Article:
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Underscore Talent Partner Shares the #1 Key To Authenticity That Audiences Crave

Linnea Toney is a partner and manager at Underscore Talent, co-heading the entertainment department focused on representing digital creators and influencers. Her philosophy? Creators must balance professional success with authentic social good initiatives that align with their personal values.

Toney believes audiences deeply crave that sense of authenticity and purpose from influencers beyond just racking up likes and shares. She cites examples like therapist Kati Morton using YouTube to destigmatize mental health conversations and Jessica McCabe’s “How to ADHD” channel, forming a valuable community resource around the condition.

According to Toney, creators can significantly expand their audiences and learn about new causes by aligning with philanthropic organizations that share their values. This cross-pollination also benefits nonprofits through increased awareness—a win-win that platforms are actively facilitating.

Underscore Talent Partner Shares the #1 Key To Authenticity That Audiences Crave

Blending Authentic Influence and Social Impact at Underscore Talent

Linnea got her start in management a decade ago, first representing YouTuber Hannah Hart. “She was really part of that first generation of YouTube stars that came up when YouTube came out, and they were identifying talent on the platform,” Toney says.

Before joining Underscore, Toney ran her own management company for eight years after previous roles at Ryan Seacrest Productions and the Austin Film Festival. She was drawn to Underscore by the vision of co-founders Dan Weinstein and Reza Izad. 

“They’d been in this space for a long time, and I really saw the power and vision of being with a larger management company,” she explains. “Originally, a lot of managers were independent and doing their own thing. There weren’t these bigger companies that have come to be in the last few years.”

What appealed to Toney was Underscore’s focus on “bringing it back to the basics of what management is and what creators need” while navigating the constantly evolving digital business. “It was a no-brainer to jump on board and get to work with like-minded people and really build a team of managers that are so collaborative,” she says.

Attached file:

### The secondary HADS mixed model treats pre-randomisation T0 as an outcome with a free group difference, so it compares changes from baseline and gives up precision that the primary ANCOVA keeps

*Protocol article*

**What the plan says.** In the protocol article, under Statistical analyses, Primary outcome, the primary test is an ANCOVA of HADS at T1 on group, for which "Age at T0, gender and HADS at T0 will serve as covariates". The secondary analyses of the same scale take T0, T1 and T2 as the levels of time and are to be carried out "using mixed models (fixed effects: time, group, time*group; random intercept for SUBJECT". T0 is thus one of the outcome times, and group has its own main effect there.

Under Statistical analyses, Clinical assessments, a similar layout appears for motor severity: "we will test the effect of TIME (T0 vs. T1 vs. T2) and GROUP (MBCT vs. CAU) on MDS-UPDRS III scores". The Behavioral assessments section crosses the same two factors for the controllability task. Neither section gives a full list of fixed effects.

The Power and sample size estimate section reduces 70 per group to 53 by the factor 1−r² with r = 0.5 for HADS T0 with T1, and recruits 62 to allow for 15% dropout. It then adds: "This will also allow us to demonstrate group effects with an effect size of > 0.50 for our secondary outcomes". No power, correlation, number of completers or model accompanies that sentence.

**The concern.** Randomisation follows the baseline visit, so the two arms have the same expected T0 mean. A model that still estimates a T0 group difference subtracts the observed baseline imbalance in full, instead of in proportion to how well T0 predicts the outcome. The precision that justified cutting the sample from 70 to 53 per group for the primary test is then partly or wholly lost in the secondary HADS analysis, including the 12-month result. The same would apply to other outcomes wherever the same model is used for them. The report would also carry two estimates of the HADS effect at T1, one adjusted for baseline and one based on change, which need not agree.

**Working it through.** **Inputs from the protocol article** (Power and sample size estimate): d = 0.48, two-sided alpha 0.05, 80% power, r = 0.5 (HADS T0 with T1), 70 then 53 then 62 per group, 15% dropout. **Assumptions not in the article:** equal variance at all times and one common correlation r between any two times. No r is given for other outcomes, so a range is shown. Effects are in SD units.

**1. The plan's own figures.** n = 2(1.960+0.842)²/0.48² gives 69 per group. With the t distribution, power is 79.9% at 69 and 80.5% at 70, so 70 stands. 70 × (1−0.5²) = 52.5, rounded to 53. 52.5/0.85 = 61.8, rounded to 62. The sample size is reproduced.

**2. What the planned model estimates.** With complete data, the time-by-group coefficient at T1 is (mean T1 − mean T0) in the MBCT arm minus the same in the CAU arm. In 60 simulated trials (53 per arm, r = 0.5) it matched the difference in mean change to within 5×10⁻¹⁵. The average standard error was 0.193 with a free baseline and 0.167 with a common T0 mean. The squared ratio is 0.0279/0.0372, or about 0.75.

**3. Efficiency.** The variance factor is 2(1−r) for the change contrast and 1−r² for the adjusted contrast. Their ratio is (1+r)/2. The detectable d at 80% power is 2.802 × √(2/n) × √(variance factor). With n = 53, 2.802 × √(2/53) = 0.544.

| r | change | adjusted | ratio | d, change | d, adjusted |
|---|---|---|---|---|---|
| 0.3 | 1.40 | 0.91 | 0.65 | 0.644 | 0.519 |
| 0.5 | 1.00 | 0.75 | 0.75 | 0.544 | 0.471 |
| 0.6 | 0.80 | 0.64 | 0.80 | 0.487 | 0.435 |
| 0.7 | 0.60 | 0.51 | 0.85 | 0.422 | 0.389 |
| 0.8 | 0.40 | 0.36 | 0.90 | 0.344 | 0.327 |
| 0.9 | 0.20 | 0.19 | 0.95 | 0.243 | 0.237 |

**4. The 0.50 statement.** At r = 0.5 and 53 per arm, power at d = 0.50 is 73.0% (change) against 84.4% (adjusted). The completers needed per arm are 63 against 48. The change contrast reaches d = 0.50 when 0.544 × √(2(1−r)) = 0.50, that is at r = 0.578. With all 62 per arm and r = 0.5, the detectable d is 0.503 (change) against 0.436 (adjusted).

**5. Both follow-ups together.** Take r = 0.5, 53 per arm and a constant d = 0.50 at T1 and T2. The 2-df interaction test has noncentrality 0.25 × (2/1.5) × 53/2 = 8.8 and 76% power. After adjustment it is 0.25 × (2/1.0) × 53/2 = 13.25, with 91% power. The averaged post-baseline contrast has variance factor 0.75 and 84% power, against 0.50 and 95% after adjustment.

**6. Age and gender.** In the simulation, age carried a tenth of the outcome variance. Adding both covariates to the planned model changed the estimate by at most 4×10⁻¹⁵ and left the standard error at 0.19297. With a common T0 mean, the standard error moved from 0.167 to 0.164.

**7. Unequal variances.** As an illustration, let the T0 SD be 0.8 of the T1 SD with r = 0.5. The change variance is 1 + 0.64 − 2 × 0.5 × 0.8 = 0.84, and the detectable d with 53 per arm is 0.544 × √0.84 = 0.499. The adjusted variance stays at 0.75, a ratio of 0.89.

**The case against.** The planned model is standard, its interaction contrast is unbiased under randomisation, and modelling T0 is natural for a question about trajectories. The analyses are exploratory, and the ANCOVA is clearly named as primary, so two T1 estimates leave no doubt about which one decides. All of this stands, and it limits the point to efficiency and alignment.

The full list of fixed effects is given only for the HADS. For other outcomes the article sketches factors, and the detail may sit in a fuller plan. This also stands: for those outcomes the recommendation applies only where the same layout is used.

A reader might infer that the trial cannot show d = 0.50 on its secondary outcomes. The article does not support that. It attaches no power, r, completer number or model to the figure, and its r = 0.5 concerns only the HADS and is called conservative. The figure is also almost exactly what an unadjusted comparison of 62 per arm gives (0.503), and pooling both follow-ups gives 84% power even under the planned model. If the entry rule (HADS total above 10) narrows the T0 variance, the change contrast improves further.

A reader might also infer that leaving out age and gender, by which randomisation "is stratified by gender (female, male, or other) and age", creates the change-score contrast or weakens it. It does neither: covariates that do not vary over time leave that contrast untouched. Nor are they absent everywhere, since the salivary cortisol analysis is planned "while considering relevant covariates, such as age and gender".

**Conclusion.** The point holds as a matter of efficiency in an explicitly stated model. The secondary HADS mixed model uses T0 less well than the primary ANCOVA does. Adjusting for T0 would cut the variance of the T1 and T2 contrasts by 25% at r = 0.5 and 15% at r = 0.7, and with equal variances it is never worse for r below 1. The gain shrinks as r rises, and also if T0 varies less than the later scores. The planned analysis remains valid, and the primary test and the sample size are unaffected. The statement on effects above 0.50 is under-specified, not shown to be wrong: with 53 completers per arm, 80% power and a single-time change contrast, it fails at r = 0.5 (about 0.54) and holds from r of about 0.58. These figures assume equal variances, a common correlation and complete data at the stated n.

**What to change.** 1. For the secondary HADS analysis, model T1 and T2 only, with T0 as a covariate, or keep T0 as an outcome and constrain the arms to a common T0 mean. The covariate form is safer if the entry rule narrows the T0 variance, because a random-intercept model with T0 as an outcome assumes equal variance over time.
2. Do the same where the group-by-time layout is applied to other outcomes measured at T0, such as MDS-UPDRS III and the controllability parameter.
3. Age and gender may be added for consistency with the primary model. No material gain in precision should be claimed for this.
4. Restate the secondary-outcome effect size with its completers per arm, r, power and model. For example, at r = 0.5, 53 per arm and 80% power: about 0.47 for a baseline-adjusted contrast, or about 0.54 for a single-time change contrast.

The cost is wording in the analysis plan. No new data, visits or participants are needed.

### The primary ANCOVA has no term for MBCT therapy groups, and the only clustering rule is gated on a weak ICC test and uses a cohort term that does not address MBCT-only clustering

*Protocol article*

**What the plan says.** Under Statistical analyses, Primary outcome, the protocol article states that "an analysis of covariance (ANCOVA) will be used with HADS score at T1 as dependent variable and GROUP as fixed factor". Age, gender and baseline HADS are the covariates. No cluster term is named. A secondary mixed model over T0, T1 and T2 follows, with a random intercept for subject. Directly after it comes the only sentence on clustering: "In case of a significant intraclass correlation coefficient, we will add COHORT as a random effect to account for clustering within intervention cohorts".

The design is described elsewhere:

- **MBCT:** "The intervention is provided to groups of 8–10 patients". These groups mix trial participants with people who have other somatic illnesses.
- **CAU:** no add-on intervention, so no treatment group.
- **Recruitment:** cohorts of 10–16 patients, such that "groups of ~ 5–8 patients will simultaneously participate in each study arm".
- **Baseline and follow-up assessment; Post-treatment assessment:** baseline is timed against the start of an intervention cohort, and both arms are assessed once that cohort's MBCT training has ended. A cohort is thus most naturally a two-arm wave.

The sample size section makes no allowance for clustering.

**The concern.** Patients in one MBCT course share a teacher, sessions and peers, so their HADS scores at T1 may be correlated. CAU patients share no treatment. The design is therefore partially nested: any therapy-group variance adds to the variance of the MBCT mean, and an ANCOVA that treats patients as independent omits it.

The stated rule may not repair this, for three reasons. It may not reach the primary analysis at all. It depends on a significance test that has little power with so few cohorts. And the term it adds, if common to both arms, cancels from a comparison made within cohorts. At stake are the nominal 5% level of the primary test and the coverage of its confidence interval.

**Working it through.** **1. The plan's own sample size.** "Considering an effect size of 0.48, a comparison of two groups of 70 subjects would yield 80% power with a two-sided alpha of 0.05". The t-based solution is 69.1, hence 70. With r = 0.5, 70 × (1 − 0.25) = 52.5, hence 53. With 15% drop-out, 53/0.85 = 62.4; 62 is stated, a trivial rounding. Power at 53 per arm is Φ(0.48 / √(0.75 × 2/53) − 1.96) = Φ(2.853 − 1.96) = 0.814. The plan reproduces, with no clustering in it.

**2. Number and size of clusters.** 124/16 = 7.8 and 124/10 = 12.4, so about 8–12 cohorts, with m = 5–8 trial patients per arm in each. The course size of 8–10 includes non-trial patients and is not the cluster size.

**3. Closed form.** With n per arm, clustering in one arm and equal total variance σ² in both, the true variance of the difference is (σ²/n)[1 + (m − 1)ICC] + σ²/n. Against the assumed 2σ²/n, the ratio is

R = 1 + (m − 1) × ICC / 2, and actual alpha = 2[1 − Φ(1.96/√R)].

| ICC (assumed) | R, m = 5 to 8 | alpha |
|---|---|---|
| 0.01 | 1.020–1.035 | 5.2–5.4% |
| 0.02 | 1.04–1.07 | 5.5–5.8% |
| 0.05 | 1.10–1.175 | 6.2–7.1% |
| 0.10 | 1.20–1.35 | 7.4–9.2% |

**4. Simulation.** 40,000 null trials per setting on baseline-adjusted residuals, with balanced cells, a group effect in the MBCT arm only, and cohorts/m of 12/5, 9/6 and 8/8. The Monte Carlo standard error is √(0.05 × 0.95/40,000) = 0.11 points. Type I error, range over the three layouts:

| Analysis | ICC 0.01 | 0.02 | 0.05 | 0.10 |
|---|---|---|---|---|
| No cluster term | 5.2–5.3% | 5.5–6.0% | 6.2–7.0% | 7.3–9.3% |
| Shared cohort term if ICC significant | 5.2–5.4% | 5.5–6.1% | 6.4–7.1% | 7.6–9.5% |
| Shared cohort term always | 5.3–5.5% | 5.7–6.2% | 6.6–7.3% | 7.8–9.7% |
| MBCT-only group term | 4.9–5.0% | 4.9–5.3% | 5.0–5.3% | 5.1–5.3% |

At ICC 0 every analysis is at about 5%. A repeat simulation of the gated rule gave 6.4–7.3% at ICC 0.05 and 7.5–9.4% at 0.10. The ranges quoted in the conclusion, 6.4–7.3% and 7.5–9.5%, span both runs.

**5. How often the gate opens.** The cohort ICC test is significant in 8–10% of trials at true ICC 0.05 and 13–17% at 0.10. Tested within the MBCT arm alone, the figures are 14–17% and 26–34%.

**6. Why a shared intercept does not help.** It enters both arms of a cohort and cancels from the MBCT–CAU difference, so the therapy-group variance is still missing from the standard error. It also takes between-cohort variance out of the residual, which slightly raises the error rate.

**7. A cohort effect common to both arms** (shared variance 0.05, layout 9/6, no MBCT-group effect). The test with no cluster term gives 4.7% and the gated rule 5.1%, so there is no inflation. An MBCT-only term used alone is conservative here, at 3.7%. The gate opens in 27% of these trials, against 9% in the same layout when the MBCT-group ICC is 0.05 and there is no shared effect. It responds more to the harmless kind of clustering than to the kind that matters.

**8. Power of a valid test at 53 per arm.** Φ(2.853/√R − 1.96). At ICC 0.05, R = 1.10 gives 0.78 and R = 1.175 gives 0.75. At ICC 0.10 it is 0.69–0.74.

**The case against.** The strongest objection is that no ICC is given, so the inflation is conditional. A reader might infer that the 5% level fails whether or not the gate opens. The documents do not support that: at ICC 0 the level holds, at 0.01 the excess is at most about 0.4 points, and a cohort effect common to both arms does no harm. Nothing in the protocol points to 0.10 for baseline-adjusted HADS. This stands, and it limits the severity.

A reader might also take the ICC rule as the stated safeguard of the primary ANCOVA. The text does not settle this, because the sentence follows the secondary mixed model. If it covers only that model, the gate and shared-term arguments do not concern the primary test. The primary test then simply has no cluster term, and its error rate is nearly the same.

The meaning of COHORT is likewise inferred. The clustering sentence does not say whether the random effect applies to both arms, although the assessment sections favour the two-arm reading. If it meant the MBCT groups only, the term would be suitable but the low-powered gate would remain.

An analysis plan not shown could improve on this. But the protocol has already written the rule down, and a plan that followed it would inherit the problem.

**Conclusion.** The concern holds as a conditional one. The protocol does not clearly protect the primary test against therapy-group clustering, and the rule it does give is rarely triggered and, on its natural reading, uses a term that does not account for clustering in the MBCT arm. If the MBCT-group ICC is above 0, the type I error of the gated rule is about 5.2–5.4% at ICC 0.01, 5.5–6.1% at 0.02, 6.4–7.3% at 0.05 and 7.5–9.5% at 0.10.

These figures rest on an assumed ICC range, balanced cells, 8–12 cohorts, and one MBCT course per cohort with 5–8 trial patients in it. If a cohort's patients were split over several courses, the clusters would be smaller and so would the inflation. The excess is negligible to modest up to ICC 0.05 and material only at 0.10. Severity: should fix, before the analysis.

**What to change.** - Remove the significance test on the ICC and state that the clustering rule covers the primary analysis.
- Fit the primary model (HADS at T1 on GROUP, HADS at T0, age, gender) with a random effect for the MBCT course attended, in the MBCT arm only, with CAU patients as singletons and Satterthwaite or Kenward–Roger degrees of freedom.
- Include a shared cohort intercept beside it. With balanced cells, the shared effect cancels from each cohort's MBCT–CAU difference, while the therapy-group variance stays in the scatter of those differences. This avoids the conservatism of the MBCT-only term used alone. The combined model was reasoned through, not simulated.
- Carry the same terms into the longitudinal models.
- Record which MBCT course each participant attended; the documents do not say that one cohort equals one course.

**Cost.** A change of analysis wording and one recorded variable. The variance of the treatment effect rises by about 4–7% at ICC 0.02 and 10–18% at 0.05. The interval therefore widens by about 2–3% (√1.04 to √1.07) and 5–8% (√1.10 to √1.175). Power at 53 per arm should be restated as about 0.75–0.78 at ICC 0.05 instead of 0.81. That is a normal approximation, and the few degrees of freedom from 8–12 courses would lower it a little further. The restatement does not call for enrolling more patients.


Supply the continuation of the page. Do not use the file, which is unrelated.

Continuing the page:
As a manager, Toney sees her role as “helping create a vision or mission statement/mood board about the short-term and long-term successes” for a creator’s personal brand. “We really use that as a lens to look at every opportunity that creators have and apply that to what is important in the short term versus the long term,” Toney states, adding that this factors into how Underscore guides talent on social good initiatives and non-profit involvement.

Staying True to Personal Values

Toney believes creators are intrinsically motivated to blend professional success with impactful initiatives that align with their values. “Authenticity plays such a central role in being a content creator, no matter the type of content that you create,” she explains. Linnea says engaging with organizations and causes allows creators to find deeper fulfillment beyond just metrics like likes and shares.

When integrating philanthropic efforts, the veteran manager emphasizes authenticity as key, noting some creators don’t even broadcast that work. “We have a client like Cliff and Brodie. They do a lot of hospital visits…and that’s something Cliff is so passionate about and gets to be in the moment with someone who may need a little sunshine in their day.”

According to her, the agency recommends creators focus on benefiting local communities first, then widening to national and international causes over time. “It’s about strategically picking organizations based on knowing that there are different ways to impact the people around you or your larger community,” Toney states.